After the death of a loved one, the probate process and the distribution of their estate should be a smooth, pain-free process, but this is not always the case. Disputes and disagreements may arise between executors, beneficiaries, and other parties, often regarding the content of the will or the distribution of its contents. To distribute the will, a probate application needs to be made by the executors or the closest living relative (depending on whether a will was made or not). This process can be stopped by entering a caveat if you wish to contest probate or the will.
If you wish to stop a probate application you need to build an arguable case against the estate, or you may wish to defend a claim against you as an executor/beneficiary, and there are contentious probate solicitors who can help in such circumstances. Here at Van Eaton Solicitors in Streatham Hill, we have experience in settling inheritance disputes between feuding parties, keeping claims out of court wherever possible. By providing expert legal advice and alternative dispute resolution, we can help our clients find a solution they are content with, helping them bring a claim or defend against one.
Contentious probate matters arise for several reasons, but to stop the process, a caveat must be entered.
Why Would Someone Want to Stop a Probate Application?
Once an application for a grant of probate has been approved, the executors of a will or the closest living relatives to the deceased (if there is no will) can begin distributing the estate accordingly. Someone may wish to stop this application if they have any concerns that a will is invalid. For instance, if they believe the will was made under undue influence, it is fraudulent, or the deceased was no of sound mind when they created and signed the document. Certain relatives or those financially dependent on the deceased during their life may also make a claim under the Inheritance (Provision for Family and Dependants) Act 1975. You can read more about making a claim of invalidity in our previous article here.
A caveat can also be entered if the person applying for the grant may not be entitled to do so. If the deceased did not leave a will, there are steps that parties can take to stop the next of kin obtaining a grant of probate, but it is recommended that you seek expert legal advice to discuss your case first. Contentious probate disputes can be difficult to navigate and can take their toll, but there are qualified inheritance solicitors who can help you settle your claim effectively. To find out more about our probate services, please visit us here.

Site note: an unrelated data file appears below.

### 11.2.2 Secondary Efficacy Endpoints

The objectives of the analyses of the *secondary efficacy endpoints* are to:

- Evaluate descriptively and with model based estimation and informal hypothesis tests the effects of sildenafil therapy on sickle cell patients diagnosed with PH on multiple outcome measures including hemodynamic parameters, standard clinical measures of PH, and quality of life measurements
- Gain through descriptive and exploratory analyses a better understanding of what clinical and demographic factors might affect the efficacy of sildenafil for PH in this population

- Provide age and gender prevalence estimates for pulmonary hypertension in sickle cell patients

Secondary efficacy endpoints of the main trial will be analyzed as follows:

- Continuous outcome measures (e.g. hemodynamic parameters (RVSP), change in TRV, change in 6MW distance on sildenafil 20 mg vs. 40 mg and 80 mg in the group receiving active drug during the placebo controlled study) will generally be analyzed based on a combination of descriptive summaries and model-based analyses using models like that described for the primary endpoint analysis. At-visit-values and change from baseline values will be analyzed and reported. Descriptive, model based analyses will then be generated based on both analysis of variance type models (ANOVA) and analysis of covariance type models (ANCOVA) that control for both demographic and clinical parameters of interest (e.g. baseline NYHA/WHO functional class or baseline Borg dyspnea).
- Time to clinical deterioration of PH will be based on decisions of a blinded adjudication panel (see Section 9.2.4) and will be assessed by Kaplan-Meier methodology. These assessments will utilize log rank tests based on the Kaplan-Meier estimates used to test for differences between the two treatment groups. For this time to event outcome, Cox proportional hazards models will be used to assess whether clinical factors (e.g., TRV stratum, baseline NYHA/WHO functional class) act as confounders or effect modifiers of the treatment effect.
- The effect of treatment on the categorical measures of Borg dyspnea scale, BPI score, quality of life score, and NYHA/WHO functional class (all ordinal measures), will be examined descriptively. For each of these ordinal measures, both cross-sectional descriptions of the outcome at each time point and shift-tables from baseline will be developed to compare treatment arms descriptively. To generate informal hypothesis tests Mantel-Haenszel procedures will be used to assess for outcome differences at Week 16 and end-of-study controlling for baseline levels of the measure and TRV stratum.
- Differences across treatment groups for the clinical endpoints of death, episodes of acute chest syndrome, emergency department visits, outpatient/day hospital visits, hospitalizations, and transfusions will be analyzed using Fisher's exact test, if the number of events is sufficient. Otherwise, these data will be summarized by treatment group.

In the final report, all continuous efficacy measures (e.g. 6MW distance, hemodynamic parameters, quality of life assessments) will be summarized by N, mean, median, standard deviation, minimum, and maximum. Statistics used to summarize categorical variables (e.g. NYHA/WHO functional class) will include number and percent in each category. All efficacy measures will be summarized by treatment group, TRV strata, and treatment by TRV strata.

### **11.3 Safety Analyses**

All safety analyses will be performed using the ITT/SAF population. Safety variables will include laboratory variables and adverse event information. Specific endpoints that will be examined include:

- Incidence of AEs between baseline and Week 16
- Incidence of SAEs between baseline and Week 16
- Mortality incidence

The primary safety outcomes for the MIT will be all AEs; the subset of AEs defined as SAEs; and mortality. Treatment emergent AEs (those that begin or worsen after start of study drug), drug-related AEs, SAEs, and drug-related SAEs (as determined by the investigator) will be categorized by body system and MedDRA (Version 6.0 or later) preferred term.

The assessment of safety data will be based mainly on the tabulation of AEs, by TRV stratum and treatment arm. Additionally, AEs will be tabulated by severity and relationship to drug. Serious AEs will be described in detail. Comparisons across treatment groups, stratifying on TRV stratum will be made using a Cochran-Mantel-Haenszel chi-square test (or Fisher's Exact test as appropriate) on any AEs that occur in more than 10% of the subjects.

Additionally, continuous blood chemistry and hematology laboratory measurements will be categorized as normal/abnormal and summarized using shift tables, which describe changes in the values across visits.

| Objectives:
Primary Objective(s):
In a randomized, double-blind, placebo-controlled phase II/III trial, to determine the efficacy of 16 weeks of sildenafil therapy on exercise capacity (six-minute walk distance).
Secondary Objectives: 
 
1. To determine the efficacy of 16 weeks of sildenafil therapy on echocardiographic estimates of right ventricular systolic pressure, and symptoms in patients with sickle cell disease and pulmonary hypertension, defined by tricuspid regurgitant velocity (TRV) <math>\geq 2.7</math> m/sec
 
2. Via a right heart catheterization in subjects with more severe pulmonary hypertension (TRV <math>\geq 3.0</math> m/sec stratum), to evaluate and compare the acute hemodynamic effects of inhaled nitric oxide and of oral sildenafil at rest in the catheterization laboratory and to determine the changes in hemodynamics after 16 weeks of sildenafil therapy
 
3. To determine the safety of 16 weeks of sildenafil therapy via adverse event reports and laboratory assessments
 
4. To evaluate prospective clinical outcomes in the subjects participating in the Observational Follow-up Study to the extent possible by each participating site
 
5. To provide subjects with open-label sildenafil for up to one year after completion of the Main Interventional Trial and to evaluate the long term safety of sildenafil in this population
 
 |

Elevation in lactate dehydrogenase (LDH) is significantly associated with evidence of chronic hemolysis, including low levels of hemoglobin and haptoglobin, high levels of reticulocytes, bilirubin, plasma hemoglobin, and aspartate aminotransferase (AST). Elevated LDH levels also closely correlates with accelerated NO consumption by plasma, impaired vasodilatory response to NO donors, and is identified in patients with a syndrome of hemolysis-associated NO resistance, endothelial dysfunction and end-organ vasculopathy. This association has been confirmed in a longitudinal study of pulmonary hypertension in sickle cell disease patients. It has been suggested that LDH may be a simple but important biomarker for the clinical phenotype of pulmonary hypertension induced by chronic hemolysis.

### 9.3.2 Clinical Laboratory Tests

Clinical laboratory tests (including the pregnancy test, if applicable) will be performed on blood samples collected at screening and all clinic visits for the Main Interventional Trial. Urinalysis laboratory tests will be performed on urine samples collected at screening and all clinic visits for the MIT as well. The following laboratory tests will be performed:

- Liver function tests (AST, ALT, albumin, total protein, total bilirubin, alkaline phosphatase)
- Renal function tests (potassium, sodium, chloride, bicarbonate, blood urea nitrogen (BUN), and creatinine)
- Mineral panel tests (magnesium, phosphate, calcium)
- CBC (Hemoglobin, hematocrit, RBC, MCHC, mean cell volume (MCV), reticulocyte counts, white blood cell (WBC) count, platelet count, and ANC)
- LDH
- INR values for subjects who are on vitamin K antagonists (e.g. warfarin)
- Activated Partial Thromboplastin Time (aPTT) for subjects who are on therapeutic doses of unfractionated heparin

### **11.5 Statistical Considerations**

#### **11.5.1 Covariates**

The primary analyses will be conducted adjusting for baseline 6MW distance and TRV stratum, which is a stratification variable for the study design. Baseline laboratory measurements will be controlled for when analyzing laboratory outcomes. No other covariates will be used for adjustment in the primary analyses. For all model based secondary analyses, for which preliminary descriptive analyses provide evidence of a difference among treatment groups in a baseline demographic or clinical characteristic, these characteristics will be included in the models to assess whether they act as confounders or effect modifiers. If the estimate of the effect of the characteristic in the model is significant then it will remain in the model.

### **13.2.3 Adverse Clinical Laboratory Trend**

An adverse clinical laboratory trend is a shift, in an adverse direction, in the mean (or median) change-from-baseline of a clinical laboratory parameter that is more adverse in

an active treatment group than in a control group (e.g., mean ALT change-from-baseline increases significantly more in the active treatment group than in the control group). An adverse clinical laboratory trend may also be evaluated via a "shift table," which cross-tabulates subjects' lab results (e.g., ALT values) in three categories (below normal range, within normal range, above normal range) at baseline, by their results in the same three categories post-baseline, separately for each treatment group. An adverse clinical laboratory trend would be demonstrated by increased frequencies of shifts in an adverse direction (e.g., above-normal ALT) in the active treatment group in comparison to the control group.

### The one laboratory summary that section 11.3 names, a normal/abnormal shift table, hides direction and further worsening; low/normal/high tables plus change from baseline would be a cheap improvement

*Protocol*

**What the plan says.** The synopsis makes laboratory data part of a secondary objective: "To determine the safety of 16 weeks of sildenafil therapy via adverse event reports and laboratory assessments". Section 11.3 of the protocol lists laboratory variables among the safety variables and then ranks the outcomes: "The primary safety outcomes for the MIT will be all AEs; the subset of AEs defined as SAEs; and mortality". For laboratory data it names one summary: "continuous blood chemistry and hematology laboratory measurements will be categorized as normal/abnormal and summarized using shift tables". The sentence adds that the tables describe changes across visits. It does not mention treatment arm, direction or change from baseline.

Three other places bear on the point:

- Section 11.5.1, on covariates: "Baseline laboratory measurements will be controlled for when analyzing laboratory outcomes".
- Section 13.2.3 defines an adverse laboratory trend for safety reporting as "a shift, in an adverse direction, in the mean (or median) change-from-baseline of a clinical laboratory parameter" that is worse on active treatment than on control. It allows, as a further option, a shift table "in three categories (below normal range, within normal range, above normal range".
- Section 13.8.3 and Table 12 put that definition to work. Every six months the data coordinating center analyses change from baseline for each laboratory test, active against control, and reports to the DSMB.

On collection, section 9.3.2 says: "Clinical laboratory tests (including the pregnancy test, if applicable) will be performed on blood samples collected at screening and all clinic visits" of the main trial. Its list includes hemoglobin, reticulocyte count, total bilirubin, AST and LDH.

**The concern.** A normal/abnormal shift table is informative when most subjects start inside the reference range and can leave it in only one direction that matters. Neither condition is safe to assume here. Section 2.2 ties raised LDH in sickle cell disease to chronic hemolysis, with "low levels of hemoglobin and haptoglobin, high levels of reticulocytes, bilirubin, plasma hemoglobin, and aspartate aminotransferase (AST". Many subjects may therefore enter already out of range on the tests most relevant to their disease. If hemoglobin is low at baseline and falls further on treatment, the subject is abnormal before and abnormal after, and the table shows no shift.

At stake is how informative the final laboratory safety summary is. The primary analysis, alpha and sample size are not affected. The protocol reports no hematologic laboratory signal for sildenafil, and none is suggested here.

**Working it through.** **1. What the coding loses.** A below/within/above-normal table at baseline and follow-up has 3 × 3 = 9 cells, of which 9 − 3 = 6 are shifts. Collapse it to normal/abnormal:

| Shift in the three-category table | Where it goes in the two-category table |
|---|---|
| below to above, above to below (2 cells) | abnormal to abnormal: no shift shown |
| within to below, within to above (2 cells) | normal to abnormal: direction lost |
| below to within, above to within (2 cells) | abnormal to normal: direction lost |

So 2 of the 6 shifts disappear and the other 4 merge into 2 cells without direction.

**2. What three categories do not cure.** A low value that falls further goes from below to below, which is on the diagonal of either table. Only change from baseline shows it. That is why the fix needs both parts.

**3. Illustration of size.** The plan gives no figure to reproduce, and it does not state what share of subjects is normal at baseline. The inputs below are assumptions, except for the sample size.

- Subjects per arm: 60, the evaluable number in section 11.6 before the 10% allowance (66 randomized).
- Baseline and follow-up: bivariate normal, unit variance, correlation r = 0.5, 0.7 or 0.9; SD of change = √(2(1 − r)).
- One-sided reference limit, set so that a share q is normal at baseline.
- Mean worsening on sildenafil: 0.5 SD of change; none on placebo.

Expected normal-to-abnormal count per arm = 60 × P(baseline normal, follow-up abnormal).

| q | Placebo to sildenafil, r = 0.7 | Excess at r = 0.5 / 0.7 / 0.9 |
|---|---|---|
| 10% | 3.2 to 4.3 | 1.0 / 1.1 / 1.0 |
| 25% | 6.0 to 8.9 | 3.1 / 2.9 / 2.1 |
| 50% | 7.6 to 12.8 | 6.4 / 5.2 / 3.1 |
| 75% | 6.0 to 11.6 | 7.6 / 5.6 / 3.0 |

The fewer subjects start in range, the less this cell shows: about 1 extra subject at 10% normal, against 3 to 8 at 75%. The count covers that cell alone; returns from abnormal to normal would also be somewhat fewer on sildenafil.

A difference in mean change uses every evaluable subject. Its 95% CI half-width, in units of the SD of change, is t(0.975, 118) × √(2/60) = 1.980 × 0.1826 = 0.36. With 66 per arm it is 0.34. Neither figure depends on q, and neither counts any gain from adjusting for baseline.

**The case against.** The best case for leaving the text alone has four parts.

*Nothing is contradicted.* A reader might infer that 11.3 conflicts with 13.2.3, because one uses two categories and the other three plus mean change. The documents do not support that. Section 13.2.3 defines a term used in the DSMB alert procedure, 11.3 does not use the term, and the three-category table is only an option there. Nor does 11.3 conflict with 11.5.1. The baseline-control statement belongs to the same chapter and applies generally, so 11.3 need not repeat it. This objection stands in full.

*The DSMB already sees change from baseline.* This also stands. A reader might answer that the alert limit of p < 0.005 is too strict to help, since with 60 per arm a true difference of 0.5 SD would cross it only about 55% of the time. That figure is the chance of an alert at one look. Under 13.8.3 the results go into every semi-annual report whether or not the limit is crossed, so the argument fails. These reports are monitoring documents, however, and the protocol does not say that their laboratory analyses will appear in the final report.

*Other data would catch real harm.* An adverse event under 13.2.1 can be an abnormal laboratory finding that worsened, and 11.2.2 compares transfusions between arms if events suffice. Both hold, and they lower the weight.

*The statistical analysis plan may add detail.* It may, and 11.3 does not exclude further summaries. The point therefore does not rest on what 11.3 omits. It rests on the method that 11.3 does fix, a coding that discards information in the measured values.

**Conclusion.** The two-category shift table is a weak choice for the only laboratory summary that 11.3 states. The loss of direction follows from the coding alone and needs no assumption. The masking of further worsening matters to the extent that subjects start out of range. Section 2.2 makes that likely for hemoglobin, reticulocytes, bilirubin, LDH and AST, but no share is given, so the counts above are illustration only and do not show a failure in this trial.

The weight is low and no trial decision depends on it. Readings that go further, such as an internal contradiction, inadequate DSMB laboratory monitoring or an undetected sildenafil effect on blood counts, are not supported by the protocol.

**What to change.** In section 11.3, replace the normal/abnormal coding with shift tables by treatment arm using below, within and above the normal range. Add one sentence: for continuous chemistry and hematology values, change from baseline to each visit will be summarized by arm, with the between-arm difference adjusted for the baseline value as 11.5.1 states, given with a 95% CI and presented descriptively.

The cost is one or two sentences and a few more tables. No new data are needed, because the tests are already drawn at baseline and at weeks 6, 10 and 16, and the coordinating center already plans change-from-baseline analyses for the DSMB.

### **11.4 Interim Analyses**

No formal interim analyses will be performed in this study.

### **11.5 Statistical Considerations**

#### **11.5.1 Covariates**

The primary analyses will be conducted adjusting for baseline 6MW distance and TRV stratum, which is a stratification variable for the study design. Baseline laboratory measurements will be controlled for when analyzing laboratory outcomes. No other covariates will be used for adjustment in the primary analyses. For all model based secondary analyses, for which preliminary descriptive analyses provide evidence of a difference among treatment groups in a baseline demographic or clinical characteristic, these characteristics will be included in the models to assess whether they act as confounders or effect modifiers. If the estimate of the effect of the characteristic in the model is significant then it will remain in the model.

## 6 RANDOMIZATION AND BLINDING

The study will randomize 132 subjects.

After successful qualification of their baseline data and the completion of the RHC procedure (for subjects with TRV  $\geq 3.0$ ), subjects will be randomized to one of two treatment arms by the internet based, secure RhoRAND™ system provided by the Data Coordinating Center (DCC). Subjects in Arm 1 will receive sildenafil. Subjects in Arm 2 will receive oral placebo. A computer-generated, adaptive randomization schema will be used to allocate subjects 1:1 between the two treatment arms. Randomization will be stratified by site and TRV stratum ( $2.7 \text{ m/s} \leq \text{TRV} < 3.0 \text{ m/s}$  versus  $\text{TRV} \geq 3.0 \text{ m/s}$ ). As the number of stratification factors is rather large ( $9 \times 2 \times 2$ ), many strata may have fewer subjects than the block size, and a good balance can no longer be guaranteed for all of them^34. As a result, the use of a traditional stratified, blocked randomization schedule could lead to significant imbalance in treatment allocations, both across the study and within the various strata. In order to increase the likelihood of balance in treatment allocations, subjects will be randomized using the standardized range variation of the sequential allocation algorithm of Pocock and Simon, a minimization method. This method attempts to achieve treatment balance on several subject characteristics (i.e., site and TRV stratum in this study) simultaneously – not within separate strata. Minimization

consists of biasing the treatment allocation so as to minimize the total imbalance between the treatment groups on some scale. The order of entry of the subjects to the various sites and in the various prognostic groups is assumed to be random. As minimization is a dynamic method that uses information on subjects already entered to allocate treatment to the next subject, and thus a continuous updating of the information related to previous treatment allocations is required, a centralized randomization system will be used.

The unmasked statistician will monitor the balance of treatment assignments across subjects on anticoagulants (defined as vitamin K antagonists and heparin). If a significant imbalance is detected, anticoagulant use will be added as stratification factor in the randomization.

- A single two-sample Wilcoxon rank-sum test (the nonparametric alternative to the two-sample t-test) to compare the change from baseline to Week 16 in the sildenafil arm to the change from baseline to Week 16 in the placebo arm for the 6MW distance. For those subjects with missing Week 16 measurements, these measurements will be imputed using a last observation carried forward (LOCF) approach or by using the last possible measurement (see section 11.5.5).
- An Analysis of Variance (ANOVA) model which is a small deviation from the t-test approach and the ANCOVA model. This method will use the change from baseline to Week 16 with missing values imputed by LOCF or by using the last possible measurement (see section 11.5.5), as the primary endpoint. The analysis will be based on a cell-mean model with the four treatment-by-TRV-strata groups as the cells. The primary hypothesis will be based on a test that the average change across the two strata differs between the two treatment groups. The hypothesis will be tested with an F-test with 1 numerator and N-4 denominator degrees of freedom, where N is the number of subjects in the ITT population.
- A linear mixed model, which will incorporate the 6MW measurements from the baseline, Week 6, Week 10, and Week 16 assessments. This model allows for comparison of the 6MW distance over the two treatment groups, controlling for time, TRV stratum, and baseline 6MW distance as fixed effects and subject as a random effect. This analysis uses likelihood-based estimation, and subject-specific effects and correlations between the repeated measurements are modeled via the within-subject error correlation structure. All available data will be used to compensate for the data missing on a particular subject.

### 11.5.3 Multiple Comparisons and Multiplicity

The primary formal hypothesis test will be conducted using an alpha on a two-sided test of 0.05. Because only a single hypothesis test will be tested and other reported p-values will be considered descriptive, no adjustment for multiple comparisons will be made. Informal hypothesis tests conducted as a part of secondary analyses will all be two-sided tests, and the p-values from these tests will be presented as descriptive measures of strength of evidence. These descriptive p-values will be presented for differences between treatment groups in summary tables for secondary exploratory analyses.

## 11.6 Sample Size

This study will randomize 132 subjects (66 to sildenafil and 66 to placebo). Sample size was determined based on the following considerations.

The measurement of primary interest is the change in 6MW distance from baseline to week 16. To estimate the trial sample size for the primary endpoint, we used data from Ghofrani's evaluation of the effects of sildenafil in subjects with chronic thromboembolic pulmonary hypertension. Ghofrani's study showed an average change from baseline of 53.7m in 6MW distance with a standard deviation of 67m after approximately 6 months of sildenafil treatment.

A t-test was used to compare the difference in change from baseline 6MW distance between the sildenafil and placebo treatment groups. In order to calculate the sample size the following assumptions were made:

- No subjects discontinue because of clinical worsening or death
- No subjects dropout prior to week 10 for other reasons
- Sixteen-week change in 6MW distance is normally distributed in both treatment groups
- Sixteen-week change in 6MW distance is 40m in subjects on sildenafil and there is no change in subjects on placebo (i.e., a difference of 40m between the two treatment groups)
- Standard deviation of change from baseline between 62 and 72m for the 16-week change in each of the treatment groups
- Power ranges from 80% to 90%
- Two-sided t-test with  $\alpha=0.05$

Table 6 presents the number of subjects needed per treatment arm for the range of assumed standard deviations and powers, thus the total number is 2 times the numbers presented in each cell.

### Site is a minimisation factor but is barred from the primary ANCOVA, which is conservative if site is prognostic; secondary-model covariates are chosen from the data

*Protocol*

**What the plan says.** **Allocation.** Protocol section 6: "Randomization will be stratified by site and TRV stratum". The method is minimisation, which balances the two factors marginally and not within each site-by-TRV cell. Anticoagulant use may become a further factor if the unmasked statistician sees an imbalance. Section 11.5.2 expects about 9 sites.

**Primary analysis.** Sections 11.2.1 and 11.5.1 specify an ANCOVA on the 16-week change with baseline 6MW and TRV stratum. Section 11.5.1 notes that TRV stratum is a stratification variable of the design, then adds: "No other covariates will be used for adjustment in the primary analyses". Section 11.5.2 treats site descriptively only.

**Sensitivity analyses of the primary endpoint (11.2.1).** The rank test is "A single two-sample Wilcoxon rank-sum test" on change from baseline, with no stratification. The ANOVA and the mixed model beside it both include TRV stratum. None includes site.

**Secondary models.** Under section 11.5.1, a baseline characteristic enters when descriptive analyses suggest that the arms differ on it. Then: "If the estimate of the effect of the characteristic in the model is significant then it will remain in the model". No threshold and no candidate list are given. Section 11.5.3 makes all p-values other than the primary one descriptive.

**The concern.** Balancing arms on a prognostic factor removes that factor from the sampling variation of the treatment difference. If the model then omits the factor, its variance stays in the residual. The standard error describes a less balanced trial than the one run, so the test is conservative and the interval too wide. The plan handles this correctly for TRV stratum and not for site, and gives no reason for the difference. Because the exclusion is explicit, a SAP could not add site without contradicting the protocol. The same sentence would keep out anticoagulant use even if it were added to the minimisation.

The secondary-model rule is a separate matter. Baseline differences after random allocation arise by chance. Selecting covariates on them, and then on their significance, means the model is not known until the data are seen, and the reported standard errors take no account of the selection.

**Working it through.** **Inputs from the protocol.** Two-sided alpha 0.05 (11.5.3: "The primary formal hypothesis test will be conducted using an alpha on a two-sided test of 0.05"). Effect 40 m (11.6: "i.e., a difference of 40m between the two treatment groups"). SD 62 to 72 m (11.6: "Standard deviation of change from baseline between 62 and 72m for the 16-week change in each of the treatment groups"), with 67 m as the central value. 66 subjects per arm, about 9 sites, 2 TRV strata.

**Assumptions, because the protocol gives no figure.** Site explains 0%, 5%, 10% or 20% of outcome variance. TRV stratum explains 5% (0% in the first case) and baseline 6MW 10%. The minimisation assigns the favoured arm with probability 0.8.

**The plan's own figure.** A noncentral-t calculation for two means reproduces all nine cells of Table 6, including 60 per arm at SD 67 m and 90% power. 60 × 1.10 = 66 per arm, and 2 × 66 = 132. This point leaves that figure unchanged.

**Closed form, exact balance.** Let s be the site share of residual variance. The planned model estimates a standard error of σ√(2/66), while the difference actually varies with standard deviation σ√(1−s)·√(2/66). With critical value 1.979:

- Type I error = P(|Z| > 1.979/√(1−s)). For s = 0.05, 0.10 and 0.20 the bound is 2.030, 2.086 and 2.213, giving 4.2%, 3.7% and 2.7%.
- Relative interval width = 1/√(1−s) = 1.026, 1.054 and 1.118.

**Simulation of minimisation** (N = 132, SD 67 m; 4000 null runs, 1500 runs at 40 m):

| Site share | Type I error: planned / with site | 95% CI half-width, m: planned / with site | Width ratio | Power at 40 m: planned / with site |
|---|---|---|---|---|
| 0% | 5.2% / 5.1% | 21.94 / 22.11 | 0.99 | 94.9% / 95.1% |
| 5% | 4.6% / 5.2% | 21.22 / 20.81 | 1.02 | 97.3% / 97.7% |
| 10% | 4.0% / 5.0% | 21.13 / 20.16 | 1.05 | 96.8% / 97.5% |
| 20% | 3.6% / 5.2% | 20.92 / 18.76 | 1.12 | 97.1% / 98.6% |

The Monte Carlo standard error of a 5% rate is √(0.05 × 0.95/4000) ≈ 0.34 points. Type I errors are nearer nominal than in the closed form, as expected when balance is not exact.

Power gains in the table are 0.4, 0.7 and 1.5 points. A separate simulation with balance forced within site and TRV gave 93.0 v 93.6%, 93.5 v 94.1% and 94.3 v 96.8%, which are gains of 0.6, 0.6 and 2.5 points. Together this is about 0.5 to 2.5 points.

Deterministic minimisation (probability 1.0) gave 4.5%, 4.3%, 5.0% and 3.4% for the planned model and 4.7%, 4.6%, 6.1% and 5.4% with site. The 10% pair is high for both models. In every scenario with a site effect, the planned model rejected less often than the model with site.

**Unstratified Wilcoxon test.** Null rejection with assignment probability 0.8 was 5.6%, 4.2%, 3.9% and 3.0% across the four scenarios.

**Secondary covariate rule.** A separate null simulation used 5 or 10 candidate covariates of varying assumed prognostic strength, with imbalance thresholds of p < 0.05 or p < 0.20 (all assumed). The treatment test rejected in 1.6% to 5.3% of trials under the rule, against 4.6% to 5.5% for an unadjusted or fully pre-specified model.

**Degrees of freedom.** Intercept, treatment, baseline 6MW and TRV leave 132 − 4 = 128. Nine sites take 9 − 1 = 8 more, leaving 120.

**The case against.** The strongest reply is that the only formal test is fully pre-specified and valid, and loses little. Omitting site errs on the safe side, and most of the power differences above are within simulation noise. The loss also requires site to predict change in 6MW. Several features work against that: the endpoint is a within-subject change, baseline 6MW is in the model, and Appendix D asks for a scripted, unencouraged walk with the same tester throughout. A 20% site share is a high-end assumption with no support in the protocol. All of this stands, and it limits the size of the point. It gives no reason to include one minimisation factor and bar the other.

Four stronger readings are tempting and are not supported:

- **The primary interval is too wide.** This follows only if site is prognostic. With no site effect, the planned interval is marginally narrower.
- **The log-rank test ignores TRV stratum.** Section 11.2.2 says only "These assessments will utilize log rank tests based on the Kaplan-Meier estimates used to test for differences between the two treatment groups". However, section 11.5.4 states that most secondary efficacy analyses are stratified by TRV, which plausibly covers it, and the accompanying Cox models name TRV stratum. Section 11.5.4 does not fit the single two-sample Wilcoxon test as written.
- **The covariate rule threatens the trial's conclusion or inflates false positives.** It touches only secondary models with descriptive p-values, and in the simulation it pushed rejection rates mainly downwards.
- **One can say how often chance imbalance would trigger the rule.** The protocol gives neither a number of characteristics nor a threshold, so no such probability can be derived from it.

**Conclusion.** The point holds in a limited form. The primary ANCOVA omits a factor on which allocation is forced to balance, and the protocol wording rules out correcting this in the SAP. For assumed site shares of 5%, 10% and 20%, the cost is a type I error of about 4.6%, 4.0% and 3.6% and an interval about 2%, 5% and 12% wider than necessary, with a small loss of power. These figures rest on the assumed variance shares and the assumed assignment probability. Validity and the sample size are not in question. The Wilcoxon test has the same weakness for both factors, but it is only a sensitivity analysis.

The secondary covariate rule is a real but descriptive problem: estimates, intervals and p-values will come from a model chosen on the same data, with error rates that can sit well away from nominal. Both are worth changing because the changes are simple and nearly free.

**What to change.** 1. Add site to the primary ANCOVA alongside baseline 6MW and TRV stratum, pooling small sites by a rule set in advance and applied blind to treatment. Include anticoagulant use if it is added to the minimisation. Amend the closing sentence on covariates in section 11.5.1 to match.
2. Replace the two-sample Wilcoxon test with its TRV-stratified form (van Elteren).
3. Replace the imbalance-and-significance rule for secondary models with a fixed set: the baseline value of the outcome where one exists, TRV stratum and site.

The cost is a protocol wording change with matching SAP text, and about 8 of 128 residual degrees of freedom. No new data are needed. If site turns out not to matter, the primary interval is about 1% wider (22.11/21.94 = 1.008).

How to Enter a Caveat
Anyone can enter a caveat, whether they take on the task themselves or a solicitor does it on their behalf. However, the person lodging the caveat must be over the age of 18. A PA8A form must be completed and sent to the Probate Registry by post; the form can be found on the Government’s website here. The form can also be given in person. It costs £3 to enter a caveat, and it lasts for six months.
The caveat should include, in writing, a request for the caveat to be entered, the applicant’s name and address, and the full name, date of death and last permanent address of the deceased.
You can either file the caveat yourself, or you can request the help of a qualified solicitor. Here at Van Eaton Solicitors, we can help you contest probate and build your case from the moment you make the decision to enter a caveat, implementing expert knowledge to gather the necessary evidence to make a claim.
After Filing a Caveat
A caveat lasts six months from the date it is entered. This deadline can be extended for an extra six months for a fee of an extra £3. You can also remove a caveat at any point by writing to the Registry. When anyone applies for a grant of probate, they will be informed that a caveat is already in place. They will also be given the details of the party who lodge the caveat to make contact. Once the caveat is lodged, the party who entered it can begin to build their case and collect the necessary evidence.
Most contentious probate claims can be settled between the two parties out of court. If not, our solicitors can accompany you to all hearings and meetings, providing you with expert representation to help settle your case effectively. If you would like to find out more about how to contest probate, or to book a free consultation, please give us a call on 0208 769 6739. Alternatively, you can fill out our online form here.